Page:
Do Whales Snore? - Península Valdés
We didn’t start out on this long drive just to end it in BA. We are going to Ushuaia, to the end of the world, and it’s time to make some progress. We ate and drank our way through much of the winter in this area, so its seriously time to move on. The weather should be getting warmer down south, and hopefully has spring has sprung!
We left BA on a Sunday and had a nice, leisurely drive out of the city. We've discovered its always best to arrive or leave these huge cities on a Sunday. We were headed to the Peninsula Valdés to catch the migrating Southern Right Whales. We had been emailing back and forth with our overlanding friends, Janice and Gregor, who are driving here from Santiago and we had made a plan to meet up to see the whales together. On the map it doesn’t look that far, but its about 800 miles and there really isn’t much on the way down.
Except for busy Mar del Plata, there are few beach towns, and in the winter (and through much of Spring apparently) they are essentially closed down. We drove three long days to meet up with J&G in Las Grutas - another beach ‘ghost’ town.
We overnighted in Monte Hermosa on the beach since the campgrounds in town were closed. We hadn't wild camped for months and months so this wasn't a bad alternative.
Gregor had to work and we didn’t mind the break, so we got some work done on the truck, BBQ’d on an open fire (John's favorite way to cook now!), walked on the beach where thousands of wild parrots lived (a fabulous surprise!), and basically hung out for three days. It was great to see our travel buddies again and slowly transition back into rig life.
We enjoyed the ghost town's amenities...
We went for a walk and ended up down by the beach. Thousands of wild parrots live in holes in these cliffs. Thanks for the photos, Gregor - next time we know to bring a camera to go buy bread!
In my quest to see as much wildlife as possible on this trip, we set off for the Península Valdés. This area is a Unesco World Heritage site, and an important breeding ground for the endangered Southern Right Whale. The warmer, more enclosed waters of the Golfo Nuevo and the Golfo San Jose brings hundreds of mama whales and their calves into these small bodies of water. They feed on krill, which brings them incredibly close to shore - making them much easier to view. This is a rare phenomenon but one that isn’t likely to last. The whales are dying in unprecedented numbers lately, and have fewer offspring because of diminished krill populations around the world - a consequence of a warming climate.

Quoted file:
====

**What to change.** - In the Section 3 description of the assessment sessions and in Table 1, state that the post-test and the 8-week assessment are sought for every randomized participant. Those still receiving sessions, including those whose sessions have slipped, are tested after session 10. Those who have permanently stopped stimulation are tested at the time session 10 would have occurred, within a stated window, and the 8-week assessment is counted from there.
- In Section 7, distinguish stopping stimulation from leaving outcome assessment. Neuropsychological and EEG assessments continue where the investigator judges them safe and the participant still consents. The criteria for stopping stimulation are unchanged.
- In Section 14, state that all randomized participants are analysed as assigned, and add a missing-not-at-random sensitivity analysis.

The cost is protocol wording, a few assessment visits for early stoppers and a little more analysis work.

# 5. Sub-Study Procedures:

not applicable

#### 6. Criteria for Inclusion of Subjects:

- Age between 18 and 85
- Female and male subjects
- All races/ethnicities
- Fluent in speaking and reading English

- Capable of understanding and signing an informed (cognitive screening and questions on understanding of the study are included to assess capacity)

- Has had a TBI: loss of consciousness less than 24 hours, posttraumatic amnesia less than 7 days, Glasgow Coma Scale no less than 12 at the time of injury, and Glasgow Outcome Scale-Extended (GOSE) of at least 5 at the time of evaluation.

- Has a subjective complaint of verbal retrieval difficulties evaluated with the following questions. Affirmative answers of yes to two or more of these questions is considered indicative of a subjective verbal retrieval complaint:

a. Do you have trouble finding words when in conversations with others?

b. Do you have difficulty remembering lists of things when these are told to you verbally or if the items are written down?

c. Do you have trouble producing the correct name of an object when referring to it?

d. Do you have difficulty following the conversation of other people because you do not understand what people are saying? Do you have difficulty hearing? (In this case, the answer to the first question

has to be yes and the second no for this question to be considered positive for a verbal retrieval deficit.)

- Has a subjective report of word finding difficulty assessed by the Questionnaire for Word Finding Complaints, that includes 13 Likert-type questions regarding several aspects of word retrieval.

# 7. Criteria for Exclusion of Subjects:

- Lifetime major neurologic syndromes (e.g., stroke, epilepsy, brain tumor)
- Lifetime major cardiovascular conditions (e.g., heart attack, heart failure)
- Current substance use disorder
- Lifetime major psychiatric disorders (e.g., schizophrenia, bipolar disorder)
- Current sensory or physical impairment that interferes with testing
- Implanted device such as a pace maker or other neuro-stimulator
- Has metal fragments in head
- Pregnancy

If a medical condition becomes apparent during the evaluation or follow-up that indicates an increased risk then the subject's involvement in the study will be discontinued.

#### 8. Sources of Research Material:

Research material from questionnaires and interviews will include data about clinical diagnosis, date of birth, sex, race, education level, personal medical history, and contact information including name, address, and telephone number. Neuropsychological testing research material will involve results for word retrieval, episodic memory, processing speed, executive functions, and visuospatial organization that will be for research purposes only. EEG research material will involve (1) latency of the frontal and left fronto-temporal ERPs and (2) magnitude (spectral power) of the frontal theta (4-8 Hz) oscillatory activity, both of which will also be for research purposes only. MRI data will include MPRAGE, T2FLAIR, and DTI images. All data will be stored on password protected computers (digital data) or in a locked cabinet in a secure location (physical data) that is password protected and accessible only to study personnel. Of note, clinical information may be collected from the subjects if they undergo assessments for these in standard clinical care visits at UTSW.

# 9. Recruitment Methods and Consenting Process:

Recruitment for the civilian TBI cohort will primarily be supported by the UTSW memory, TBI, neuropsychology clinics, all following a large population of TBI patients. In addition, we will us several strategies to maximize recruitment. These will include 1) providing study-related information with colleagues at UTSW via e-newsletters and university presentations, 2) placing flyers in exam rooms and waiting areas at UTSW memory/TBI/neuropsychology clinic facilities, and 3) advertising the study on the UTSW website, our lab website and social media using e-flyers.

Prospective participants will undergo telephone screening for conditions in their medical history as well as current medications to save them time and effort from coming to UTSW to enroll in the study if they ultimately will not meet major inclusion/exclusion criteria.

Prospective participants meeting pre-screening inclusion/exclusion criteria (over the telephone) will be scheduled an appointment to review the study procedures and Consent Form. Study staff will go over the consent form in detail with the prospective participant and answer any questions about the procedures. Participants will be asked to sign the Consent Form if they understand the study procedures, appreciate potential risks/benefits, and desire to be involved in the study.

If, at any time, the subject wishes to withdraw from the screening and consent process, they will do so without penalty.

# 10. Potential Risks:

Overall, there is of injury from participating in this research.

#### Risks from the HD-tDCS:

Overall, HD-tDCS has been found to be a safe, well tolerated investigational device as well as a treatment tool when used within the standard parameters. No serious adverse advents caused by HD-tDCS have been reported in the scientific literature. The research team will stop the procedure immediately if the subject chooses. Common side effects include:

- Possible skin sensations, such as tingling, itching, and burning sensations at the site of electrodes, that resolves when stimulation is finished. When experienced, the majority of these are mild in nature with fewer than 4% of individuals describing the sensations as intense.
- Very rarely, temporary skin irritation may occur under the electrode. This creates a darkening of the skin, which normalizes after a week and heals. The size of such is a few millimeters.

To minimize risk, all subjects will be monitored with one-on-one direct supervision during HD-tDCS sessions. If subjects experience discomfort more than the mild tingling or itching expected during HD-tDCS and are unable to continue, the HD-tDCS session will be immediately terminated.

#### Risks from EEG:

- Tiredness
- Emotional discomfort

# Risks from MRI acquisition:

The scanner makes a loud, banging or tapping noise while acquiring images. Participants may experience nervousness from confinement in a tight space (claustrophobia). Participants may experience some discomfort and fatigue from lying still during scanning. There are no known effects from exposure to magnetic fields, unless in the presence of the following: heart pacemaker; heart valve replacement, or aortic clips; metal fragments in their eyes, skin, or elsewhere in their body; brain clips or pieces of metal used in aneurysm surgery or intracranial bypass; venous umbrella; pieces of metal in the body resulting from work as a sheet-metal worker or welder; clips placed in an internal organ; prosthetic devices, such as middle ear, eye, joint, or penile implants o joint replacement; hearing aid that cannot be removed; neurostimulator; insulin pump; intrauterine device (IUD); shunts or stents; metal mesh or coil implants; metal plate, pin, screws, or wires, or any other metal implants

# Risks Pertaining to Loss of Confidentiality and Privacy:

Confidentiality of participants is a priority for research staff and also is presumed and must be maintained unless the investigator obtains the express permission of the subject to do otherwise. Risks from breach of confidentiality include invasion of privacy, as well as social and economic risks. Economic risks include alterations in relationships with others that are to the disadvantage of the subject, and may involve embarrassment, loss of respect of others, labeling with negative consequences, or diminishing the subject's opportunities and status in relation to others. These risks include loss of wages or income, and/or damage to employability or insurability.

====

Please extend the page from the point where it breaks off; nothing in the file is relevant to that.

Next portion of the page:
We headed for the town of Puerto Pirámides, a two-street town with a population of about 500 people. Whale watching tours seem to be the town's only reason for being. It was rainy and cold, with a howling wind whipping up off the water late in the afternoon when we arrived. We had booked a kayaking trip to see the whales the next morning. Things were not looking good with the weather. We had planned to camp in the town’s municipal campground, but when we drove up to a locked gate late, we realized we needed a Plan B. The town’s only gas station had a few trees for wind protection, so after filling up our tanks we asked if we could camp there for the night. They said no problem and so there we were, home sweet home. After a rolly polly night we woke up to sunshine, no clouds, and perfect paddling weather. Things were looking up!
As soon as we set out on the water, we saw our first mother and calf not even 100 feet away. We paddled with them for about a hour, slowly following behind, listening to them breath and watching them feed. Throughout the day we paddled with the whales; I think we saw 6 or 7 pairs, all slow moving and super close. At one point an adolescent swam around us and seemed to enjoy cutting us off and then surfacing behind us again. It was a beautiful way to experience their habitat.